South America was the destination of more than half of enslaved Africans taken from their homes between the 17th and the 19th centuries by Spanish and Portuguese ships involved in the Transatlantic slave trade.
Brazil today has the biggest Black population on the continent, and even in the Americas. There are more Black people in Brazil than in the United States. Descendants of the once enslaved also make up formidable quotas of the populations in Columbia, Ecuador and Venezuela.
Uruguay, one of the smallest countries on the South American mainland, is also home to some hundreds of thousands of people of African descent. But the North American Congress on Latin America (NACLA) believes that Uruguay’s decades of perpetuating “a myth of racial homogeneity” has meant that the Black and indigenous populations have been silenced and overlooked.
Uruguay is nearly 200 years old as a free country, and the woes of abandoning a genuine plan of offering a place for its racial minorities are being felt. Thankfully, in 2013, the leftist Broad Front government committed to providing government quotas as well as an impetus for Afro-Uruguayan advanced school enrolments.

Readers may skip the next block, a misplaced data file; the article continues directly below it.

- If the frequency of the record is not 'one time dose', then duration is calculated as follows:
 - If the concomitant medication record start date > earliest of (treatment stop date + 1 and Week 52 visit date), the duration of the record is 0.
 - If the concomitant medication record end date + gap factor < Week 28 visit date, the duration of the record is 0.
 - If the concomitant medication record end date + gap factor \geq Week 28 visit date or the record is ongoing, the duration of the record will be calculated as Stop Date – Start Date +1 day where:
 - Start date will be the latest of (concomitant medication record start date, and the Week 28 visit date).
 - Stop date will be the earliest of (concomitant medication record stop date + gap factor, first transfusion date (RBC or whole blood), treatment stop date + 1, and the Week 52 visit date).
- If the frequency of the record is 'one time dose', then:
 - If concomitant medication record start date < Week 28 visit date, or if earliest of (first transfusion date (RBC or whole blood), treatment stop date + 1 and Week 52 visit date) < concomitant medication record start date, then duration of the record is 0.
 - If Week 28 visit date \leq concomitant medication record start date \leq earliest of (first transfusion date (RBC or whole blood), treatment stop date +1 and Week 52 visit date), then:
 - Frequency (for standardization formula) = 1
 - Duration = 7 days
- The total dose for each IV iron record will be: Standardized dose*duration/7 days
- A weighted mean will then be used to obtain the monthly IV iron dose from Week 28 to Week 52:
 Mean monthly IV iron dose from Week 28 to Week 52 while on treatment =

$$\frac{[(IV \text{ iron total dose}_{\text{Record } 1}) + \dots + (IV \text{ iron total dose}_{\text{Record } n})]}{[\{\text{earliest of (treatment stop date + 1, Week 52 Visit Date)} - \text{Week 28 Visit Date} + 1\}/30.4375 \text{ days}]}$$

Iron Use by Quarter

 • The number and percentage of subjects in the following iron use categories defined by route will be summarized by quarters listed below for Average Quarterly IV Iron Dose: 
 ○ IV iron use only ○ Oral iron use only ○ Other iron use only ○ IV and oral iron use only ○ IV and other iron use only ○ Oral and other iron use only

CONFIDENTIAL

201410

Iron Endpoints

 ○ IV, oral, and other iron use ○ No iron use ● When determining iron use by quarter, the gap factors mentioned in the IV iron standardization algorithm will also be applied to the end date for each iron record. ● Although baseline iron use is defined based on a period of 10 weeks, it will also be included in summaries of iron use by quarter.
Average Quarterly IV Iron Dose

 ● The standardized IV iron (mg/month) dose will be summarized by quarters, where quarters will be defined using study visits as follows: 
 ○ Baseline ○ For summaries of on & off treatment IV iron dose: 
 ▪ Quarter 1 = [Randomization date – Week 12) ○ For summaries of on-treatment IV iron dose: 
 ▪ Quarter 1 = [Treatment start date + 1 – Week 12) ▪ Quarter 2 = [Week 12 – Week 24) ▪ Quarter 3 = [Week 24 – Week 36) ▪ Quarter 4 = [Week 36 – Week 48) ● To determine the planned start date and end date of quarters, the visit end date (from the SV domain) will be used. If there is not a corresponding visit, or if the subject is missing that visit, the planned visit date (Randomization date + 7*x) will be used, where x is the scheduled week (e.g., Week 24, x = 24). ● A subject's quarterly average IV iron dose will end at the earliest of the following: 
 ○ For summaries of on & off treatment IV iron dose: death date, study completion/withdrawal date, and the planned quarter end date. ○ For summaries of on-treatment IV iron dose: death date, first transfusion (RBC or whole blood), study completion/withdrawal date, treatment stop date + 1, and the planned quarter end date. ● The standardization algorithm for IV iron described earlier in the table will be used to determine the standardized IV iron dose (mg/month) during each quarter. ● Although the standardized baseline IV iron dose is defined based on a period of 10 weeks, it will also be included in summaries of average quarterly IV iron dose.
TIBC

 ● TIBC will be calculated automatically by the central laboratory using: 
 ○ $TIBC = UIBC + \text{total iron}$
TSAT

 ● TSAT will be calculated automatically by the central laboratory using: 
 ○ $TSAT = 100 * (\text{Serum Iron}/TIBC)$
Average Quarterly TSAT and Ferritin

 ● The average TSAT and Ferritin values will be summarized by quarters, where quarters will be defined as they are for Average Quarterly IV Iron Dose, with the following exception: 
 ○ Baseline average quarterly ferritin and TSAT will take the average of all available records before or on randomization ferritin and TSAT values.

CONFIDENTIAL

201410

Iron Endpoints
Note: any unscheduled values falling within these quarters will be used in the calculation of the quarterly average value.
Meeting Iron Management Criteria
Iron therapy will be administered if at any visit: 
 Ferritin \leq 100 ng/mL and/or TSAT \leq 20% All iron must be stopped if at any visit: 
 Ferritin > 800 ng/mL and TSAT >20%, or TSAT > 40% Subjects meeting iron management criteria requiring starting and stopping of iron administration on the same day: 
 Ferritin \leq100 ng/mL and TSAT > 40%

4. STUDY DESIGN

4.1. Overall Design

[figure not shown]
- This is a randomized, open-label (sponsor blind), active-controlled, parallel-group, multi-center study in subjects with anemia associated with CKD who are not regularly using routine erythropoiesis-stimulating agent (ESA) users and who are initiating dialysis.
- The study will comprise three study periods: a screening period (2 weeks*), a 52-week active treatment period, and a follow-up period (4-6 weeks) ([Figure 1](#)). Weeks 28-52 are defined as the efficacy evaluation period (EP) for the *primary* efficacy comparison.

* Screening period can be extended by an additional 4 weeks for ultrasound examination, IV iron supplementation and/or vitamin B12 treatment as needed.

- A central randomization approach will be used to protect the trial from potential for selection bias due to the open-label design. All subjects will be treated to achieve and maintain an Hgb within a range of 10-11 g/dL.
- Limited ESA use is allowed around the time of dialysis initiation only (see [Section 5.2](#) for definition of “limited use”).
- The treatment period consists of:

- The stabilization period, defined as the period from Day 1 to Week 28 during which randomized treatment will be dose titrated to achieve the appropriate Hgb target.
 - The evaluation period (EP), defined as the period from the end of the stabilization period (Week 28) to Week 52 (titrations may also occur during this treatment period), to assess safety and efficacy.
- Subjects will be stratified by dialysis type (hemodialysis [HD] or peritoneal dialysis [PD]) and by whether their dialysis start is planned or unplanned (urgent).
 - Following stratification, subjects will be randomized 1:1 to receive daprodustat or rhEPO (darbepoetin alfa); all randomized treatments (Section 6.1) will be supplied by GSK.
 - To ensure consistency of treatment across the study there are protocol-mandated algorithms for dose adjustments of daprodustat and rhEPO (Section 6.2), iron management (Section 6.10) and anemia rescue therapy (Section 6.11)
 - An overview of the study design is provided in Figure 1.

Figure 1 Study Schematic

The implementation of these policies was painfully problematic but progress may even become slower for Afro-Uruguayans since the conservative National Party government seeks to undo a number of the previous government’s domestic policies after winning the 2019 elections.
But what is sought by the 300,000 or so Afro-Uruguayans may have long been achieved had the Black Native Party (BNP), or Partido Autóctono Negro, survived its teething problems in the mid 20th century. The party, founded in 1936, was, according to historian George Reid Andrews, primed for the interests of working Uruguayans of African descent.
Establishing the BNP was a conclusion of years of intellectual progress made by Nuestra Raza (Our Race), a newspaper founded in Maldonado in 1917. At first, publications were supervised by María Esperanza Barrios, a Black Uruguayan woman, and her brother, Ventura Barrios.
In 1933, after Maria Esperanza had died, Nuestra Raza was moved to Montevideo, Uruguay’s biggest city and capital. Here, the paper came under the management of Ventura, Pilar Barrios, another brother and Elemo Cabral, an Afro-Uruguayan activist. It was also at this point that the paper found its niche as a critical voice of imperialism and fascism in South America. At home too, the editors brought to the fore, Uruguay’s own failures along the lines of race and class.
A core base, mostly of Black Uruguayans, was created by the editors of Nuestra Raza in very little time. What may have helped this success was not simply the energetic pointedness and variety of publications but also because Montevideo was and is the home of most of the country’s descendants of African slaves.